I sit in on a meeting where the teachers discuss how to moderate writing. They select a topic for a narrative piece all students will write on a specified day. They create a rubric with criteria against which to grade. The teachers will mark each others’ classes to eliminate subjectivity. Then they will meet as a group to moderate. Do they agree on which piece is an A or a D?

These are educators who value learning. It’s a shame government requirements bring it down to this.

I write.

My writing has improved through writing. And reading what other people write. And thinking. And writing some more. I write about what matters to me. I write because I want to. I write what I think and what I learn. Sometimes I start a piece and it writes itself in ten minutes. Some posts take many revisits over a series of days. Sometimes I start one and it goes nowhere and I scrap it. Sometimes I write a piece that I love and I read it over and over again myself.

My writing would be inhibited by…
being assigned a topic.
having a time limit.
being told when to write.
receiving a letter grade for my writing.
knowing I was being compared to other writers.
being told to plan and draft my writing in a particular way.
writing to fit a list of criteria decided by someone else.
having no choice.

I like to use ellipses….
I don’t like to use capital letters in the headings of my posts.
I often deliberately oversimplify big ideas in my writing.
I choose simple words even though I know more elaborate, sophisticated, ostentatious, prodigious, impressive, obfuscating ones
And sometimes I start sentences with ‘and’.

So is there consensus? Do I get a C?

10 ways to assess learning without tests…

A tweet by @wmchamberlain which caught my eye the other day,  was the catalyst for this 10 ways post.

Today’s #edchat discussion about the arts got me thinking further (as always).  The arts can be integrated across other disciplines and can add another powerful layer to learning, be it history, maths, literature or bible! (but that can be another post). For now, why not replace some traditional testing with opportunities for creative expression? I’ve included some such options in my list of alternative assessments.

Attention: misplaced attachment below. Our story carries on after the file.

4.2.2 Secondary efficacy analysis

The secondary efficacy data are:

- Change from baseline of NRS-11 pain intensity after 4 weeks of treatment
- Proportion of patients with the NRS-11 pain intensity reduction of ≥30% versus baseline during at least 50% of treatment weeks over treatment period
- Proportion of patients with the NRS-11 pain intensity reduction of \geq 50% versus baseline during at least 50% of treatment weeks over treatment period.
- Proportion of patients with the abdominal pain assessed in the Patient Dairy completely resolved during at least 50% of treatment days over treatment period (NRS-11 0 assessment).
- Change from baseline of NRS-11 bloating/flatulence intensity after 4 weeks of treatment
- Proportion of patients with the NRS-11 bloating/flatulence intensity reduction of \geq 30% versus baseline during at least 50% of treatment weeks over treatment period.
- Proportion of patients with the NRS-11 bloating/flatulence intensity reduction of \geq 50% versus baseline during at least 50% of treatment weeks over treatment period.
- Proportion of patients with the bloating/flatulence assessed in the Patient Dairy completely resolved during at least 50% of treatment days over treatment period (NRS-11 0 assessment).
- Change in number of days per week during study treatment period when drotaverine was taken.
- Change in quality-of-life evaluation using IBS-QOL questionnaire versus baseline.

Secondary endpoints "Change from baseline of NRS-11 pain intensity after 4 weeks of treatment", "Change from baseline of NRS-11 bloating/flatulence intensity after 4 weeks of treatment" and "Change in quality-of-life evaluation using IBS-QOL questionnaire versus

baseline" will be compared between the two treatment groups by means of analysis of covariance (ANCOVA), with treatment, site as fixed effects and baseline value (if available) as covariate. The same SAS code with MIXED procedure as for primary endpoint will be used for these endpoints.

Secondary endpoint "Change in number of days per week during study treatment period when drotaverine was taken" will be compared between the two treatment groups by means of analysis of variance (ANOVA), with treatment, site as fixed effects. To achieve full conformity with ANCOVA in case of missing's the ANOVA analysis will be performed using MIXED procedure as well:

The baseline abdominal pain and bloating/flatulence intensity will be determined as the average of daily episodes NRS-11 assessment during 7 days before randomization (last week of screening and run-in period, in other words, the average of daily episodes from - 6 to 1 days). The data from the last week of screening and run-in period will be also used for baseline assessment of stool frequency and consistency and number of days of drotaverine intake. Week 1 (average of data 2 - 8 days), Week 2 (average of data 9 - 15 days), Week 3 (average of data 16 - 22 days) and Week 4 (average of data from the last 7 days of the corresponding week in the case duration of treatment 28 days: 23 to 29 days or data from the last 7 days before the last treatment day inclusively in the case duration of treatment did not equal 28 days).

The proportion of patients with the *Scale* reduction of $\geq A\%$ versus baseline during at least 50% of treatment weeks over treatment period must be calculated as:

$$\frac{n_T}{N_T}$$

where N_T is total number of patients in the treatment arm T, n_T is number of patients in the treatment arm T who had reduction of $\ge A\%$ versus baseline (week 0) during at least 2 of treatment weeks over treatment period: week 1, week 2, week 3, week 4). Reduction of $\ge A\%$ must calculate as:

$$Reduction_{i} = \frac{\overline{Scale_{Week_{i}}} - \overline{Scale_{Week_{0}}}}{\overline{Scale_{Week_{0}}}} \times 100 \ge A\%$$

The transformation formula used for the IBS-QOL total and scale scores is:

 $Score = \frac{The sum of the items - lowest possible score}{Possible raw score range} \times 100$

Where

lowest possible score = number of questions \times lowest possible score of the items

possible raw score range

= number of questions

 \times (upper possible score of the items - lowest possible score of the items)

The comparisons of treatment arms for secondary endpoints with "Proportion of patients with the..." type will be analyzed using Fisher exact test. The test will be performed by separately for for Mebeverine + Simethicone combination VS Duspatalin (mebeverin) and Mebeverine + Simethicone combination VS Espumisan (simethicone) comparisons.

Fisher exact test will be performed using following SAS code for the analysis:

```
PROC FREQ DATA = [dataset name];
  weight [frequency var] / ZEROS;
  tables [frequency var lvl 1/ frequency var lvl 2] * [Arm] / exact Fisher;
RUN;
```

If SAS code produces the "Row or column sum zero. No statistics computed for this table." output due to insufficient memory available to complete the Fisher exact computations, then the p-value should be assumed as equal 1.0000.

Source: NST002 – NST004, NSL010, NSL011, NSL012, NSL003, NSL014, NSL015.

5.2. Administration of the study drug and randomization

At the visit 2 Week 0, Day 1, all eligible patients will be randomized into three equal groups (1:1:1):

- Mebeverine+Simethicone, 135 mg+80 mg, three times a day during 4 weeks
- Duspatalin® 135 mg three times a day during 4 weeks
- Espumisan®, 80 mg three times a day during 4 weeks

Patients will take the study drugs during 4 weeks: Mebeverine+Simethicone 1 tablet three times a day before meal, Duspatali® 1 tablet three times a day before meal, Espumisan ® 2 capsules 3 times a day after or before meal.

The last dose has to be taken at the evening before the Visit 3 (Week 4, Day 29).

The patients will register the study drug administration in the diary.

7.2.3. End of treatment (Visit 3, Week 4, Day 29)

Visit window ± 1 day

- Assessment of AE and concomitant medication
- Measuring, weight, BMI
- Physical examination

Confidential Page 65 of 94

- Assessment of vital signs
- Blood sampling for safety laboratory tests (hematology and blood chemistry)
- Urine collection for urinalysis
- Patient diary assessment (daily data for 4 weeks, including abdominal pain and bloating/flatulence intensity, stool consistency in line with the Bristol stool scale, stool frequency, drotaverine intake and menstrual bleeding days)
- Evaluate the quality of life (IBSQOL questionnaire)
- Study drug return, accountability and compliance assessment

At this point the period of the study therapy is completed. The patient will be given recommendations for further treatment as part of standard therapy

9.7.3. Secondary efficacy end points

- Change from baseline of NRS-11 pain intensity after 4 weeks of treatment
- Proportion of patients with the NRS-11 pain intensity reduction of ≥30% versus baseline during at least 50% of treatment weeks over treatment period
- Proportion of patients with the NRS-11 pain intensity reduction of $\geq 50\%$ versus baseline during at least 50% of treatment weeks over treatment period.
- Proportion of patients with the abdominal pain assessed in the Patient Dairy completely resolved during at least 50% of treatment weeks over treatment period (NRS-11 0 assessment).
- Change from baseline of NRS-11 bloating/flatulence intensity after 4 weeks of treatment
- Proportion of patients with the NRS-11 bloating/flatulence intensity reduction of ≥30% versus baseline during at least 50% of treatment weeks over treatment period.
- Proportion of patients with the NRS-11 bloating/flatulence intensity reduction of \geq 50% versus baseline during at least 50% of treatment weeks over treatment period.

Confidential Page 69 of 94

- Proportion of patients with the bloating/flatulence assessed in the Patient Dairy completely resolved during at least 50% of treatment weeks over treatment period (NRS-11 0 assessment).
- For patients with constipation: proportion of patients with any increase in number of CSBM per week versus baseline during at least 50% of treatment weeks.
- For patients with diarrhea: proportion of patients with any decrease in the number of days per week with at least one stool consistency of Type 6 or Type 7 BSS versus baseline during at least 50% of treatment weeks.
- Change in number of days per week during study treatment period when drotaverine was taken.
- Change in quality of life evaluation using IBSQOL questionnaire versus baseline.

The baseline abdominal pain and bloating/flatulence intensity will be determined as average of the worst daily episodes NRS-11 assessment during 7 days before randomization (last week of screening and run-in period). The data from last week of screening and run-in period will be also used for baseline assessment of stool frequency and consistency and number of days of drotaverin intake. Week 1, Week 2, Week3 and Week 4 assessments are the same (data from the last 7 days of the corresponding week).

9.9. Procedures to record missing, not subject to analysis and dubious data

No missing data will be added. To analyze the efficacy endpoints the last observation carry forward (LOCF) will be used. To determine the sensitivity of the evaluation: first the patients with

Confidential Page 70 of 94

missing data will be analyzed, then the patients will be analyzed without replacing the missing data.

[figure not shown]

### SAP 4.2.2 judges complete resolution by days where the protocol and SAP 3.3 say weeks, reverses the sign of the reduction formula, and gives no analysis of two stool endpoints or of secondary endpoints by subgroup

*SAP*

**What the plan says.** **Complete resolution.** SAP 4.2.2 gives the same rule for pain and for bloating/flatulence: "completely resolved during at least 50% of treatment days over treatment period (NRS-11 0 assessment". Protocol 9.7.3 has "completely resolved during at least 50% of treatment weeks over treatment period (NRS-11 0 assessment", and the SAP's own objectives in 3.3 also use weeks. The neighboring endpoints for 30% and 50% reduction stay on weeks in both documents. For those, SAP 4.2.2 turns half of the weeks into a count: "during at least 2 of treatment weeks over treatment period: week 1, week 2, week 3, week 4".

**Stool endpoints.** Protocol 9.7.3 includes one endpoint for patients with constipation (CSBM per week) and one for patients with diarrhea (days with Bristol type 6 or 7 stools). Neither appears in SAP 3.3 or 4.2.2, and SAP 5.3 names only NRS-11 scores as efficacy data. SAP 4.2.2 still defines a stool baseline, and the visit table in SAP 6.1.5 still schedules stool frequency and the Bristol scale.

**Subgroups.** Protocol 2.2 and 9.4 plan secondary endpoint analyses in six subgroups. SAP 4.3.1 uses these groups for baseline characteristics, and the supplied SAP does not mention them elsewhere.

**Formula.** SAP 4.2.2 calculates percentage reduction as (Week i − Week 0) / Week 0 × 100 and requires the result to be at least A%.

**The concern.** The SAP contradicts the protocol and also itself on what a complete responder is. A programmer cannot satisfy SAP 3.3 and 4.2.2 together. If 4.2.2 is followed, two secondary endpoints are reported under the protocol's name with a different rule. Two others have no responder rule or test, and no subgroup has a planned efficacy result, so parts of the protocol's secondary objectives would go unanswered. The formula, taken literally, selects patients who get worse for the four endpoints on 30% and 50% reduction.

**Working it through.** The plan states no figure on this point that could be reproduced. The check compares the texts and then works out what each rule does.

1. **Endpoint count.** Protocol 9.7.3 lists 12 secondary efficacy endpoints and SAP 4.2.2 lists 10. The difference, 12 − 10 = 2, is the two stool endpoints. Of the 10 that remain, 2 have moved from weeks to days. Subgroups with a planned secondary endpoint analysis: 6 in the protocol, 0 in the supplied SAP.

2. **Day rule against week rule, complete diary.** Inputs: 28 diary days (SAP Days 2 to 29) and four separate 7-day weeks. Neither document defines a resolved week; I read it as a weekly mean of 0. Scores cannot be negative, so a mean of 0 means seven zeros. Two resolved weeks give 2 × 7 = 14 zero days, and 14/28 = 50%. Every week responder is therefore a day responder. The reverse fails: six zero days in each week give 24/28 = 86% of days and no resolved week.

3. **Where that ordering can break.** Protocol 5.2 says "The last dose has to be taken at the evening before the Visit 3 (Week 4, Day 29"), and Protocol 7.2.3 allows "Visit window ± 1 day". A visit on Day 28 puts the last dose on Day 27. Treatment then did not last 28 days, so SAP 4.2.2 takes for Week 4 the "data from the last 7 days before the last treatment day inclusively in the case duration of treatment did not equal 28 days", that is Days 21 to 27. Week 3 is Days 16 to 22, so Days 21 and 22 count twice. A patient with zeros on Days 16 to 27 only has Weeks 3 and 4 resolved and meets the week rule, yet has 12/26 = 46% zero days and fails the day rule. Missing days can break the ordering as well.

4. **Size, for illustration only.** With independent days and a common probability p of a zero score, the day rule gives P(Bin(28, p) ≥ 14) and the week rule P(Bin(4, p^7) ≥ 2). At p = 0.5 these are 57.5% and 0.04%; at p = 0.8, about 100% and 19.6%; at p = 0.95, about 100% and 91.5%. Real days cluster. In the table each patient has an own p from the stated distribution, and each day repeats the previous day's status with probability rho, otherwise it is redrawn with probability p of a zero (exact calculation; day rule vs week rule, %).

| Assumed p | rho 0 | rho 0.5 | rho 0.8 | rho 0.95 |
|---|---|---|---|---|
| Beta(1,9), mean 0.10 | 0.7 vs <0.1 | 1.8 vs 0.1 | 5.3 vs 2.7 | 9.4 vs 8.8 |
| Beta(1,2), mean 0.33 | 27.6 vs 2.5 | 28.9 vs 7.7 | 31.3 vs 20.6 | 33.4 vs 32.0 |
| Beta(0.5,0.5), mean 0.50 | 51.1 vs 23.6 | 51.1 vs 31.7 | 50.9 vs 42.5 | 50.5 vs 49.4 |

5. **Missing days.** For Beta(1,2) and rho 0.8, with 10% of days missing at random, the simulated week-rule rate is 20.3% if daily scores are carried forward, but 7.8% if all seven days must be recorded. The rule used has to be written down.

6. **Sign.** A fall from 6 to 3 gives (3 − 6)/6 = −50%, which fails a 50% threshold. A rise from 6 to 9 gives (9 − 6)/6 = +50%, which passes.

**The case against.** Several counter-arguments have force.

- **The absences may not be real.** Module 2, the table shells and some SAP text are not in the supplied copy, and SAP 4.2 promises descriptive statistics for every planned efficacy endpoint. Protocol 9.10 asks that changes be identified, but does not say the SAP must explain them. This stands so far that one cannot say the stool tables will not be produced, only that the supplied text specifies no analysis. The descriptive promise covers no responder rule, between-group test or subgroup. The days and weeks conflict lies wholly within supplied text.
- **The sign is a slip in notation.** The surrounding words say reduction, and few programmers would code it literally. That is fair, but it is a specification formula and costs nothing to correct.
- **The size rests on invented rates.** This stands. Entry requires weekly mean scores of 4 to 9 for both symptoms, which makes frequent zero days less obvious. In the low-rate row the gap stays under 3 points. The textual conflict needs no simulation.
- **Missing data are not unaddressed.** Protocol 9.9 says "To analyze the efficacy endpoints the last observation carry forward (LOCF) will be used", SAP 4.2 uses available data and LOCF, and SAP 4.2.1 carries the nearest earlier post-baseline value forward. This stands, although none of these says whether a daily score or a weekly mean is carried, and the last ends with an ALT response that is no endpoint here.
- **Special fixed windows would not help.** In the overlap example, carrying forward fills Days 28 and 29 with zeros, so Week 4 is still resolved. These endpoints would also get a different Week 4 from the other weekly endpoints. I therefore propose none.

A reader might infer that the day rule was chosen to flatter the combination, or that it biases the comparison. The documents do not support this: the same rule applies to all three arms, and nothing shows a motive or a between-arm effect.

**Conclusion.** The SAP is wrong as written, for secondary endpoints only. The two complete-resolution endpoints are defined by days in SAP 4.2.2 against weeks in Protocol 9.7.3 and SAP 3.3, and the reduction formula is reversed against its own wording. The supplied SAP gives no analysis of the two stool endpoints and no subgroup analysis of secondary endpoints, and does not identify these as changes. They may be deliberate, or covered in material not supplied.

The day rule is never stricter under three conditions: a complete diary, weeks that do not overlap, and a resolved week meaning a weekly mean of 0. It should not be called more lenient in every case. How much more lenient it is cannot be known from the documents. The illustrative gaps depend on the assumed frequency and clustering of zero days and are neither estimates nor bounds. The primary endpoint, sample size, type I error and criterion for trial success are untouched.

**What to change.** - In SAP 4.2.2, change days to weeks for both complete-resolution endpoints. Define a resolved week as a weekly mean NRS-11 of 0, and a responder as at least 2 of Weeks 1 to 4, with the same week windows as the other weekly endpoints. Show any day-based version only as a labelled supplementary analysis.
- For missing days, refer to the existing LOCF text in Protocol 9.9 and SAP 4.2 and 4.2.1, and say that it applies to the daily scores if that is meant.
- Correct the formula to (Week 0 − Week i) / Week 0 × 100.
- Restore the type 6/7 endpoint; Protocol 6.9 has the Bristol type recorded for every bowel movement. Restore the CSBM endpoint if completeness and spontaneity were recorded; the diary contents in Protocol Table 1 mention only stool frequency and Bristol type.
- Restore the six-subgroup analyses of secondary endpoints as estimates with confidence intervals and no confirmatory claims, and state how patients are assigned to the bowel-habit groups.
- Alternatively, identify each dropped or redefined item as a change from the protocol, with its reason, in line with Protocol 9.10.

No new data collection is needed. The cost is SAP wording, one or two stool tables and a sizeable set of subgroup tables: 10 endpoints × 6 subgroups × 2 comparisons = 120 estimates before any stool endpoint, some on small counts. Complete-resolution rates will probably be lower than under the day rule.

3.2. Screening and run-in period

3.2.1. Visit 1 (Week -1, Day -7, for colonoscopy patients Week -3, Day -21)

Every one of these tasks includes natural differentiation for different levels of ability. They are written in general terms and can be adapted and applied as required. Use the ideas individually or combine aspects of different ones.

1. Create a cartoon.

Use the online cartoon creator, ToonDoo, to create a cartoon (or toonbook) which demonstrates your knowledge, explains your thinking about a topic or illustrates your understanding of a concept.

2. Produce a play.

Work with your group to produce and present a play which demonstrates what you have learnt. Make sure to include your own interpretation and analysis. Show how your new knowledge can be applied in other contexts.

3. Make a video.

Make a video to demonstrate your learning. Your video can include acting or singing. You might create an animation or a documentary. Show what your have understood and add your own interpretation.

4. Create a slideshow.

Select a series of images that relate to your learning. Take your own photographs to include in your slideshow. Include your own paintings. Make connections between the images and what you have learned. Add text that explains why you have chosen (or created) these particular images.

5. Thinking routines.

Create a headline that shows your understanding of the topic. Choose a colour, symbol and image to represent the essence of what you have learned. Explain how your thinking has developed using the ‘I used to think, now I think’ routine. (More options at PZ Visible Thinking )

6. Write a blog post.

Write a blog post that shows your learning, or clarifies your thinking. You might choose to express yourself  through poetry or narrative, or any genre of your choice. Remember you are writing for an authentic audience who might respond and ask questions. Add appropriate images. Include a reflection on your learning.

7. Compose a song.

Compose a song that expresses your learning, understanding or opinions. Compose your own music or write new lyrics that can be sung to the melody of an existing song. Collaborate with other musicians to compose and present your piece.

8. Solve a problem.

Use your skills and knowledge to provide a solution (or solutions) to a real life problem posed by your teacher. Show how you can apply your learning in a different context. Or create your own problem. Exchange with a peer and solve each others’.

9. Concept mapping.

Show your understanding of how the different parts of your learning are connected using a graphic organizer. Use a thinking map from Exploratree, one provided by your teacheror create one of your own.  Show the development of your ideas by creating a concept map in Spicynodes.

10. Student choice.

Best of all. Present your understandings/ learning/ findings/analysis… in any way you like.

I know this post is an over-simplification. It depends on what you’re assessing. It might depend on who you’re assessing. And the purpose of the assessment. But irrespective of the age or ability of your students, whether you’re assessing skills, knowledge, understanding, technique or application of knowledge to other contexts… all of the above are valid, more engaging, more meaningful alternative to tests.

More posts in the ’10 ways’ series